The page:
The Coldest March, by Susan Solomon revisits the often maligned Robert Falcon Scott Expedition to the South Pole mounted from 1910 through 1912, but from a much different point of view than that held by the current purveyors of conventional historical wisdom. An atmospheric scientist, Dr. Solomon analyzes the expedition’s detailed log books, scientific records, the writings of the survivors of the venture, and the writings of the men who accompanied Scott on his final and fatal drive to the Pole. She also carefully examines each of Scott’s mistakes, mistakes that he himself notes in nearly every case, mistakes that his critics have contended were fatal and an indication of his incompetence, and she follows their effects on the actual conduct of the mission. Dr. Solomon comes to conclusions that largely discredit Scott’s critics and also shed new light on the vast amount of new scientific information Scott’s large expedition accumulated. She shows that Scott and his scientific team were in fact scientists first and adventures second.
Scott’s critics, viewing events through the crystal clear lens of hindsight, point out errors that were real but not fatal. They are the normal mistakes that one makes as a decision maker in a complex situation. Oftentimes, Scott was the first to point out his errors himself, in his own journals and diaries. The bumbler and fool depicted by most modern historians of these events would never recognize his own mistakes, much less acknowledge them. His errors were no more than those of any ship’s captain who makes minor logistical mistakes during the course of a long voyage, all of which become irrelevant if the ship is struck by a typhoon. The “ship” of Scott’s final trek was sunk because of ghastly weather, not minor errors in provisioning and equipment.
While not seeking to diminish his achievement, Amundsen’s expedition was a simple flag and footprints effort, with little attention paid to anything other than making it to the Pole and back again. It was well planned and well equipped to do that, but in no respect equaled the scientific ambitions and achievements of Scott’s efforts. That being said, it is important to remember that Amundsen’s success was largely due to his respect for and consultation with Inuits and Laplanders who had the experience and knowledge borne of centuries of cultural survival an arctic environment. The favorable outcome resulting from Amundsen’s choice of practical experience over science and technology confirms the validity of his decision.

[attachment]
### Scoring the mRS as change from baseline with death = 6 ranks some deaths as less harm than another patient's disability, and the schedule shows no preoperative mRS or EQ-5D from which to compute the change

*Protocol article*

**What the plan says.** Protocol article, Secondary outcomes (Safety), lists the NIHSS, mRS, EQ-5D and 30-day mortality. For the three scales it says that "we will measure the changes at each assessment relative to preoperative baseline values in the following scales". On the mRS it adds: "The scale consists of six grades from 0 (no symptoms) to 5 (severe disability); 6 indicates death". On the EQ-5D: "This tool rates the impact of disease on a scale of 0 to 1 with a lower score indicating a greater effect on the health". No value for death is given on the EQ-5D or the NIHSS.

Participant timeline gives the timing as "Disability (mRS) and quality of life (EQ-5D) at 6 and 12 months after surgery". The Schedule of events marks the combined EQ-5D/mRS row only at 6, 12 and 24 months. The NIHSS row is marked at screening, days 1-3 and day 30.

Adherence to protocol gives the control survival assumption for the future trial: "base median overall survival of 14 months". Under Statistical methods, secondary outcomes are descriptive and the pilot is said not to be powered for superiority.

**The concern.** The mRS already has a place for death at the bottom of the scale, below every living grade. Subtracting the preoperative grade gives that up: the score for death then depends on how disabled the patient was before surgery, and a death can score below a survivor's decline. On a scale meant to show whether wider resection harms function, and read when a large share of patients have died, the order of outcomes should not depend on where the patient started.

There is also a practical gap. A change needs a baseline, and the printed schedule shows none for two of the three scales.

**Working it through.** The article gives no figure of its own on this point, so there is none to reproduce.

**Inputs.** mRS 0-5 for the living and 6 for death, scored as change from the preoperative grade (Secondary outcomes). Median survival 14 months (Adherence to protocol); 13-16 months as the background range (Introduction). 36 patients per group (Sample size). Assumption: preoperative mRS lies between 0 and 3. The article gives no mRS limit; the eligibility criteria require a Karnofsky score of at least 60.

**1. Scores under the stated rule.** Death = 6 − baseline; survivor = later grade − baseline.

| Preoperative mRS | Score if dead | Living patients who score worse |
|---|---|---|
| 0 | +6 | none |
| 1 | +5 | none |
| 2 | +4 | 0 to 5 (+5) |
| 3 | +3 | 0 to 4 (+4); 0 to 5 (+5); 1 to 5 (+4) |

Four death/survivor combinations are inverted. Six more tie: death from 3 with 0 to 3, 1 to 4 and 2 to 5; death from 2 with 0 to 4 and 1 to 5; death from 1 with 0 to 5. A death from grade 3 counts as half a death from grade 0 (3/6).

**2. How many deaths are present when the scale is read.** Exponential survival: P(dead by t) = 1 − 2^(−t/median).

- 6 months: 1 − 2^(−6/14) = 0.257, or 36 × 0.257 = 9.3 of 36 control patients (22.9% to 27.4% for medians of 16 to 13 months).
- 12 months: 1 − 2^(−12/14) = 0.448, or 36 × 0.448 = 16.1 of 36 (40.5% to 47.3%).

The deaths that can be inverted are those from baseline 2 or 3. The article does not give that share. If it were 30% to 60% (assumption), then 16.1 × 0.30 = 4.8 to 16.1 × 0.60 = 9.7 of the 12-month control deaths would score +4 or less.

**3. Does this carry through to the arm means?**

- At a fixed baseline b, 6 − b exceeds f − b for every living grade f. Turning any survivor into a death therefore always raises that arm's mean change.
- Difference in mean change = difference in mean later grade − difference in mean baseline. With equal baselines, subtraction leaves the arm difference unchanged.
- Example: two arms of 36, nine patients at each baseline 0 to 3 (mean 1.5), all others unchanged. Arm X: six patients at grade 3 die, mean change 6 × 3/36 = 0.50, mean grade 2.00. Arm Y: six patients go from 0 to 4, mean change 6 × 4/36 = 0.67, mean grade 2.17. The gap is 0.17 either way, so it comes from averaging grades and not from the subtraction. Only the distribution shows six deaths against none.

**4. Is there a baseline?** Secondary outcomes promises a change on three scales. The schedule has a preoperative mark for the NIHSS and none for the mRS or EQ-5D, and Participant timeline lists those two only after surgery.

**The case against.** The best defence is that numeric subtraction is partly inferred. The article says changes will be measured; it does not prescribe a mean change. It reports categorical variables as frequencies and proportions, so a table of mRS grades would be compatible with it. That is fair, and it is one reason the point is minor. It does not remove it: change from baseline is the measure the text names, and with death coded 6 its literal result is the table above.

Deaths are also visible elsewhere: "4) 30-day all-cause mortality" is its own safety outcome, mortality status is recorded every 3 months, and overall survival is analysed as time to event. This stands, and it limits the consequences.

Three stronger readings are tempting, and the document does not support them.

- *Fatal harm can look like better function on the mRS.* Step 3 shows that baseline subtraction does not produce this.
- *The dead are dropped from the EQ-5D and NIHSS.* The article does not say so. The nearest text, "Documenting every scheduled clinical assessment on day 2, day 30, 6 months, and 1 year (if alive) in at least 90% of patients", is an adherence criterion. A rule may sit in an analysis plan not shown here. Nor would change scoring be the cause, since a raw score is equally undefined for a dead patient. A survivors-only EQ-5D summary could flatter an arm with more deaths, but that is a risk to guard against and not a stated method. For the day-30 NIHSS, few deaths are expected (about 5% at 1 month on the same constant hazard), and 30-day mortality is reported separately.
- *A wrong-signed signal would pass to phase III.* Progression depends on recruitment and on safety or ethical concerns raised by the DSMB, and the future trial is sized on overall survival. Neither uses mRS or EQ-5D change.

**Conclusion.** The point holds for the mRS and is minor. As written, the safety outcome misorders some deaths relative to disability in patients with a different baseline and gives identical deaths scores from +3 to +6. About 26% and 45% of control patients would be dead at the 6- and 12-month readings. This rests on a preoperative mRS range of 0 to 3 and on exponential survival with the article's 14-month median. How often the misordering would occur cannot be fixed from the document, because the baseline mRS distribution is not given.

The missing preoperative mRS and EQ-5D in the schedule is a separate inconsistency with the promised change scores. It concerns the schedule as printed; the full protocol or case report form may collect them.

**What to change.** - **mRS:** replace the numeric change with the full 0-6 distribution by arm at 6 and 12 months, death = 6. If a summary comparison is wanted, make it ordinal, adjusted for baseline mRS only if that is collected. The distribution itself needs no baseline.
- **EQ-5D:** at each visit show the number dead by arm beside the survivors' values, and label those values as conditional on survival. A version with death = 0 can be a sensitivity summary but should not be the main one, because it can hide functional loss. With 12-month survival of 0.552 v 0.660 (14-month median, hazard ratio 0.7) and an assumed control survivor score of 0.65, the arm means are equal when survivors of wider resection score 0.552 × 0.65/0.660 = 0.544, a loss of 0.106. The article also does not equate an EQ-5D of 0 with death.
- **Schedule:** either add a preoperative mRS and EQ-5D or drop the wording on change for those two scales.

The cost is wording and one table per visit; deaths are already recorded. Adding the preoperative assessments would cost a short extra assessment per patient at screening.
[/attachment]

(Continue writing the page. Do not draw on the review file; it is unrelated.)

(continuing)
At the time when Amundsen and Scott were racing to the Pole, Great Britain was the premier imperial power in the world. The British Empire spanned the globe while British science and technology was recognized as second to none. Coming from such a background, Scott would have been inhuman not to lean heavily on the tried and true methods established in an earlier expedition when he and Ernest Shackleton made it to 82 degrees south and later by Shackleton again, who made it to 87.5 degrees south. Both were British projects and Scott was naturally inclined to trust his own judgment and that of his own kind of men over any other. In addition, the scientific goals and accomplishments of the expedition were so numerous and varied, that the actual assault on the Pole seems almost an afterthought, a necessary concession to the backers of the venture.
Herself a polar explorer and world renowned atmospheric scientist, I can think of no contemporary author more qualified to write this history of the Scott Expedition than Susan Solomon. Her conclusion, based upon temperature and wind measurements made by the explorers at the time and confirmed by comparison with data since collected by modern automatic weather stations, was that Scott’s return trip across the Ross Ice Shelf was battered by weather that not even skilled adventurers with modern equipment could have survived. If Scott’s group had experienced normal weather for the season, they most likely would have made it back to base handily. But they didn’t. Their trek experienced a one in fifteen year freak freeze that doomed them as certainly as it would have doomed Amundsen or anyone else who might have encountered it.
In addition to being thoroughly researched, well organized, and well written, this book has many fine maps and some heretofore unpublished photographs. Dr. Solomon has also prepared several excellent graphs comparing the temperatures and wind velocities experienced by the several polar expeditions of that period as well those recorded by modern instruments. I highly recommend this excellent book for anyone who wishes to get a clearer understanding of the Antarctic explorations in the early 20th century as well as an understanding of what the conditions are like seen from a modern viewpoint.
As a personal note, I was in London in 1973 and went aboard the Discovery, Scott’s ship on his first Antarctic expedition. Parked on the Thames, the ship had many documents and artifacts from the period of Antarctic exploration. At that time my only knowledge of Scott’s final expedition was from a PBS documentary that essentially depicted him as a disorganized incompetent. I vividly recall that the journals, detailed records, equipment and general impression one got of Scott in viewing his effects seemed in stark contrast to that notion, but I never really explored any further. This book vindicates the essentially visceral impression I had 40 years ago.